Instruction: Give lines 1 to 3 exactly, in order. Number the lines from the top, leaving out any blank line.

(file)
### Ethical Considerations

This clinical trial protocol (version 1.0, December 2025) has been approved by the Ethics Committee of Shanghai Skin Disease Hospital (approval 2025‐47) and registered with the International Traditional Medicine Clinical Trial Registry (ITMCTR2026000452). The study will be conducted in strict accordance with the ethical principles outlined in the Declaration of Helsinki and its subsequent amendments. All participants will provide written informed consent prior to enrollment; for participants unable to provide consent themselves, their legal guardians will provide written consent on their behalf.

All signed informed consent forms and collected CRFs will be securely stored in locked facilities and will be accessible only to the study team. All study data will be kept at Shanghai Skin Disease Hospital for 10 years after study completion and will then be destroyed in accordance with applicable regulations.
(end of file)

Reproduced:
### Ethical Considerations

This clinical trial protocol (version 1.0, December 2025) has been approved by the Ethics Committee of Shanghai Skin Disease Hospital (approval 2025‐47) and registered with the International Traditional Medicine Clinical Trial Registry (ITMCTR2026000452). The study will be conducted in strict accordance with the ethical principles outlined in the Declaration of Helsinki and its subsequent amendments. All participants will provide written informed consent prior to enrollment; for participants unable to provide consent themselves, their legal guardians will provide written consent on their behalf.

All signed informed consent forms and collected CRFs will be securely stored in locked facilities and will be accessible only to the study team. All study data will be kept at Shanghai Skin Disease Hospital for 10 years after study completion and will then be destroyed in accordance with applicable regulations.